For the fifth show of its summer season, Nittany Theatre at the Barn presents the world premiere of “Betty Crocker, Kinsey, and Rock ‘n’ Roll: A New 1950s Comedy,” through Aug. 15 in Boalsburg. Written by Nittany Theatre’s producing artistic director, David Saxe, and directed by Richard Roland, the comedy highlights how various family members and personality types dealt with cultural changes in the 1950s, when icons such as Betty Crocker, Dr. Alfred Kinsey and rock ’n’ roll took front and center.
“Betty Crocker, Kinsey, and Rock ’n’ Roll” is about a family experiencing these changes happening in the late 1950s in America. Betty Crocker’s cookbook was hot, with an approach to cooking as an art to knit a family even closer and tighter, while Kinsey’s book, “Sexual Behavior in the Human Female” was even hotter, re-examining the role of women in society. Wrapped around the events leading up to the Sweet 16 party of the eldest daughter of the family, Donna Jean, these two books, as well as the explosion of rock ’n’ roll, influence the actions of the characters of the play.
While using music of the period as a backdrop, with songs from the Everly Brothers, Fats Domino, Little Richard, Jerry Lee Lewis, the Platters and many others, “Betty Crocker, Kinsey, and Rock ’n’ Roll” is not a musical, but rather it can be categorized as a good old comedy.
“The writer, Dave Saxe, calls it ‘“Happy Days” on steroids,’ which is accurate,” Roland said. “It is definitely influenced by that show, but also gives gracious nods to ‘Father Knows Best,’ ‘The Donna Reed Show,’ and ‘Ozzie and Harriet,’ while taking on a life of its own. This piece seems to be a nice complement to previous shows in the season like ‘Always, Patsy Cline,’ ‘Forever Plaid,’ and ‘The Taffetas.’ ”
Playing the role of the younger sister Bonnie Sue will be Hannah Richardson, a 14-year-old singer, songwriter and actress who has given more than 400 live performances for various festivals, concerts, tours and charity events.
Locally, Richardson has performed at the Bryce Jordan Center, Pegula Ice Arena and the Eisenhower Auditorium for events such as the Penn State IFC/Panhellenic Dance Marathon. Richardson loves the theater and has performed in both musicals and dramas, including “Freckleface Strawberry” (Strawberry), “The Wiz” (The Wizard), “A Midsummer Night’s Dream” (Helena), and most recently this past month as the Courier in Nittany Theatre’s musical “1776.”
Bonnie Sue finds herself in the role of being the boss and feels that her family is falling apart and needs a true leader.
“With her sister getting hickies, her mother drinking alcohol, her father in a bad mood, and her brother eating far too much sand, their ‘typical family’ is becoming a nightmare,” Richardson said. “Through it all, Bonnie Sue stays strong and tries to keep the family normal. She does this by being brutally honest, and using her influence to affect change in the household. She is in charge of keeping the family updated on what’s going on, and keeping things functioning.”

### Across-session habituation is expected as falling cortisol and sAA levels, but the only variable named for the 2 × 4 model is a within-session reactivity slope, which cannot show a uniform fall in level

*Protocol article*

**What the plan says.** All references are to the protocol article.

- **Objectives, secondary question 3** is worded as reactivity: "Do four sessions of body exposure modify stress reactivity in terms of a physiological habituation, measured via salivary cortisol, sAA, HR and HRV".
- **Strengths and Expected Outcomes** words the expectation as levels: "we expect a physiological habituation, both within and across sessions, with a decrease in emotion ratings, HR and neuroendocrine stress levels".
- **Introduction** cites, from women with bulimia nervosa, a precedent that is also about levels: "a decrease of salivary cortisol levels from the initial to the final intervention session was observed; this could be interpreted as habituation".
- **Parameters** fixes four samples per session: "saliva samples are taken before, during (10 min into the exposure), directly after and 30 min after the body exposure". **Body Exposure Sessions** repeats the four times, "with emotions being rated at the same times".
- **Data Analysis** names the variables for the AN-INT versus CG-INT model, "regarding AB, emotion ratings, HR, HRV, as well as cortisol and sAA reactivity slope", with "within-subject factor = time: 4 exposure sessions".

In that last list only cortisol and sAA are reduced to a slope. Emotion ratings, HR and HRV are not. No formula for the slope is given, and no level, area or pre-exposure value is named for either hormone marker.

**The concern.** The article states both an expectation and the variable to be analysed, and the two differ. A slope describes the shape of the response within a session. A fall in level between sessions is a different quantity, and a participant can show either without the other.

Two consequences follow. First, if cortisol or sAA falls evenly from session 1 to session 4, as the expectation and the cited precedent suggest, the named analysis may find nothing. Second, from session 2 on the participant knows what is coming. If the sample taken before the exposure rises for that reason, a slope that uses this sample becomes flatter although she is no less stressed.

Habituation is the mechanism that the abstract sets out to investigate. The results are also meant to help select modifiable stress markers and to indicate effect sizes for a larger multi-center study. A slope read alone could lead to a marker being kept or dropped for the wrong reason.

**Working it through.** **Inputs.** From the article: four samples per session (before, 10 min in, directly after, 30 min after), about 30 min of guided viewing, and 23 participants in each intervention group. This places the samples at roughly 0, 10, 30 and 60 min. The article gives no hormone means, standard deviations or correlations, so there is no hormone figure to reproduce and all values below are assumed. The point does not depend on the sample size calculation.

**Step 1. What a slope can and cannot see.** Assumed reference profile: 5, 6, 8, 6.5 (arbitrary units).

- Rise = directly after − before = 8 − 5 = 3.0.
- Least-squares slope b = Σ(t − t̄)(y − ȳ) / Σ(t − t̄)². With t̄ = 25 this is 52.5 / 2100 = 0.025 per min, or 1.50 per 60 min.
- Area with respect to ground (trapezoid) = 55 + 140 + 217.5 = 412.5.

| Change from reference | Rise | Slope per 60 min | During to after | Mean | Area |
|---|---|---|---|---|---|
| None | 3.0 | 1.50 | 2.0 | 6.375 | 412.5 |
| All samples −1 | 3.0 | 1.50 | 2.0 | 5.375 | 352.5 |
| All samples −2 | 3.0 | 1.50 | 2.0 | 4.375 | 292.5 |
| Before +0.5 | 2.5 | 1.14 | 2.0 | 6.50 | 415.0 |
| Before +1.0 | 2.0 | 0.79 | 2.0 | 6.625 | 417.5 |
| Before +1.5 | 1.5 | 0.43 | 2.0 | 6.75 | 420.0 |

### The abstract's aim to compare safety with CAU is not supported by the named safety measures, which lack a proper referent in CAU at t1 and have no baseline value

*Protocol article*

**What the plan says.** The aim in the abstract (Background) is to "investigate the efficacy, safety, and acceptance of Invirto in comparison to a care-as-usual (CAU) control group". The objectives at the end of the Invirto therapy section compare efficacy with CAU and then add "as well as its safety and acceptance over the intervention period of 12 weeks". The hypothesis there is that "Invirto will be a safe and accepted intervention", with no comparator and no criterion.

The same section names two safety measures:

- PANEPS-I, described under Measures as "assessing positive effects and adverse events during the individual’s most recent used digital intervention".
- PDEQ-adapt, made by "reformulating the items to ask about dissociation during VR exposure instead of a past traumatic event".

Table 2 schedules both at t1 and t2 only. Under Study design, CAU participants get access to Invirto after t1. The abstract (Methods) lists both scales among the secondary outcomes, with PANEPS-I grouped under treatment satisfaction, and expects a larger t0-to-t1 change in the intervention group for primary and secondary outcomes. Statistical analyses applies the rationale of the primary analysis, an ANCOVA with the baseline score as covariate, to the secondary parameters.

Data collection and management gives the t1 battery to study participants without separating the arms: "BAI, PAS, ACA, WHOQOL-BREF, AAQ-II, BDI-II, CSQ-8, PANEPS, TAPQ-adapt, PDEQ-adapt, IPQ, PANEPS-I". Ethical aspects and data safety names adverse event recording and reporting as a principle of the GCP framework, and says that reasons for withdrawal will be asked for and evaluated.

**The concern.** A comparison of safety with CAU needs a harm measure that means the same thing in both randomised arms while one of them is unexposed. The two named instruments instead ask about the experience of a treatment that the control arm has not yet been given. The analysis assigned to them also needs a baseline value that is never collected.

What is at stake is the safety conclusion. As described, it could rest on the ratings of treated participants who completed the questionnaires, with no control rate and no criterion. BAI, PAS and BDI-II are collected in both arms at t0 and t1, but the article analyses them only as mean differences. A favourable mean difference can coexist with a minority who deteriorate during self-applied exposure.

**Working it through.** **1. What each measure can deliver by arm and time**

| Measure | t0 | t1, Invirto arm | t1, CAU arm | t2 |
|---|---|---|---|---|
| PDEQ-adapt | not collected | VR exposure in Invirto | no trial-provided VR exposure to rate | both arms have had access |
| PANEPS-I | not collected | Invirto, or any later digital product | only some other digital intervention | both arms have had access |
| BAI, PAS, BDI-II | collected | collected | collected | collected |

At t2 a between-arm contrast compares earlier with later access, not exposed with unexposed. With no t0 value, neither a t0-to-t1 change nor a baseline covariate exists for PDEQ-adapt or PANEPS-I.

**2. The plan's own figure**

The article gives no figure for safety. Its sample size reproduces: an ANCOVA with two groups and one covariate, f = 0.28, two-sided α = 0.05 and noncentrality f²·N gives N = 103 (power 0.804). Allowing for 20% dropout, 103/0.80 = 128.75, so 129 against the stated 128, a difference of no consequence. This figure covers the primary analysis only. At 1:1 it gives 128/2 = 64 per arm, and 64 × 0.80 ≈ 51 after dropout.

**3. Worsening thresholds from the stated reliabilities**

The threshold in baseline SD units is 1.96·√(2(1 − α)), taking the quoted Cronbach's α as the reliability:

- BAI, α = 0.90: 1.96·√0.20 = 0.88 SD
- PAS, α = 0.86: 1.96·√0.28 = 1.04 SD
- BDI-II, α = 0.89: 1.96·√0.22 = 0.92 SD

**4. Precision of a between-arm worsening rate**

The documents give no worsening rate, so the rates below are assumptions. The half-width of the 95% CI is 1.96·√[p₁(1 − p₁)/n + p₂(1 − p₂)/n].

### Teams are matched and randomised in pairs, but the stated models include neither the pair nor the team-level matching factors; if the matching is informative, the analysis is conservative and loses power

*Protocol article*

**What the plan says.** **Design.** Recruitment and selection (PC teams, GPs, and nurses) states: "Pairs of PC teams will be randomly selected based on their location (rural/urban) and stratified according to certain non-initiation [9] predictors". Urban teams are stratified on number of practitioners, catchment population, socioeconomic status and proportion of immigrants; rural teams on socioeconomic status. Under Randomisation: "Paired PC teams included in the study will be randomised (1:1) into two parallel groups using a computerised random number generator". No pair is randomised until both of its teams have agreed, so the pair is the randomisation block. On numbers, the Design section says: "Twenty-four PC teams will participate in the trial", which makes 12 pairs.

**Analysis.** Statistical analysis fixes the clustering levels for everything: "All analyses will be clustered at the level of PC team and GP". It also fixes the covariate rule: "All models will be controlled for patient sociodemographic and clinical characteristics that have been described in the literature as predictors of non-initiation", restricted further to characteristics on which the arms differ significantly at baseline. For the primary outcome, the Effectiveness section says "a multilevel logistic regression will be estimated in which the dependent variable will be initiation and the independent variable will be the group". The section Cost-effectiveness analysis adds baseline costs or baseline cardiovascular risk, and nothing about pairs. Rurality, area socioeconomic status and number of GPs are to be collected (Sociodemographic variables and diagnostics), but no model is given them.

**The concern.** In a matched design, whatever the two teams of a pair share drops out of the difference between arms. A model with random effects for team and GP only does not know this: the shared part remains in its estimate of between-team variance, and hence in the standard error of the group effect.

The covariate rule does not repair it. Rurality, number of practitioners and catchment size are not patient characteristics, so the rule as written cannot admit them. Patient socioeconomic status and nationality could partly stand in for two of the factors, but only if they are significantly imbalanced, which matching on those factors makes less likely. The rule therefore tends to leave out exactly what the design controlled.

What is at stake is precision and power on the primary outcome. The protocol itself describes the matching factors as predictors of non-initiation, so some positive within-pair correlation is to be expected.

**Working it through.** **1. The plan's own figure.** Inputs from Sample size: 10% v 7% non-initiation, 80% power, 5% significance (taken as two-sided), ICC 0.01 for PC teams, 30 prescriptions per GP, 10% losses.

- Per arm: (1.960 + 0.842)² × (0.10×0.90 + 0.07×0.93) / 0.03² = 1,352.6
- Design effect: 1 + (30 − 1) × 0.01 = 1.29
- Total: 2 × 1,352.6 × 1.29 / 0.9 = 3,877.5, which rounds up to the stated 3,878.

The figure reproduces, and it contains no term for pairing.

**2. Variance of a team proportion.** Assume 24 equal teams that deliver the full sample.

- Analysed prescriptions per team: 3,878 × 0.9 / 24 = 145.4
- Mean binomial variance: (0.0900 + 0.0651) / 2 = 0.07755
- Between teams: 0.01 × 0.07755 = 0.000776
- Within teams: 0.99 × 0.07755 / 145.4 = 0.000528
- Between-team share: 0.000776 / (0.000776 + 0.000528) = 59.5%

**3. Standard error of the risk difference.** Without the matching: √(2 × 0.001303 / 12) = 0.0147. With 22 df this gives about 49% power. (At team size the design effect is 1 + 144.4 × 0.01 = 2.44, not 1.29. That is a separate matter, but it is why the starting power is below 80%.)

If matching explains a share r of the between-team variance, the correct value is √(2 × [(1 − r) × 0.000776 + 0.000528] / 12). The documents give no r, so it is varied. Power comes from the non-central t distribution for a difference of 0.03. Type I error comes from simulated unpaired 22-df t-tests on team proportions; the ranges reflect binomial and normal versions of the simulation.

Richardson said she is a classic movie freak, and thoroughly enjoyed preparing for this show by looking at 1950s history and what led up to that period of time. She watched some of her favorite movies like “Rebel Without a Cause” to get a feeling of the times, and also had to learn to do certain things in the show like yo-yo tricks and paddleball.
“I believe that learning the setting of a play helps you to fully understand the situation,” she said. “The whole rehearsal process has been absolutely incredible. Working with our director, Mr. Richard Roland, has been spectacular. He really helps the actors with character development and has a clear vision.”
The 1950s were a unique time in American history and the family structure was changing. After World War II, more women were working and becoming more independent. There was economic prosperity for much of America. Televisions, automobiles and rock ’n’ roll were all part of the changing demographics of a prosperous and exciting time in America’s history.
The concept of “Betty Crocker, Kinsey, and Rock ’n’ Roll” is a simple one. As writer David Saxe puts it, “It’s a day in the life of a ’50s family.”
“I don’t think my concept differs from that of the writer — that change is inevitable, and that we’re all going to wake up the next morning as the same person we were the night before no matter what, and that we all learn to adapt,” Roland said.
“I think that the message of the show is to enjoy the little things in life,” Richardson said. “It will put a smile on people’s faces and bring back memories of their family whether or not they were born in the ’50s. This play might not have explosions or terrifying sharks, but it’s certainly a memory and something that most families can relate to.”
After they see this new production and walk out of the theater, Roland believes the audience will be able to draw parallels between their own lives and the lives of the characters in the play.
“The audience will come away with a wonderful sense of nostalgia if they lived during this period, and if they didn’t, they’ll identify with the family as it copes with the ever-changing social, cultural and political climates,” he said. “Mr. Saxe has done a beautiful job of bringing real human characters and feelings to the page, and it has been my honor to bring them even further to the stage.”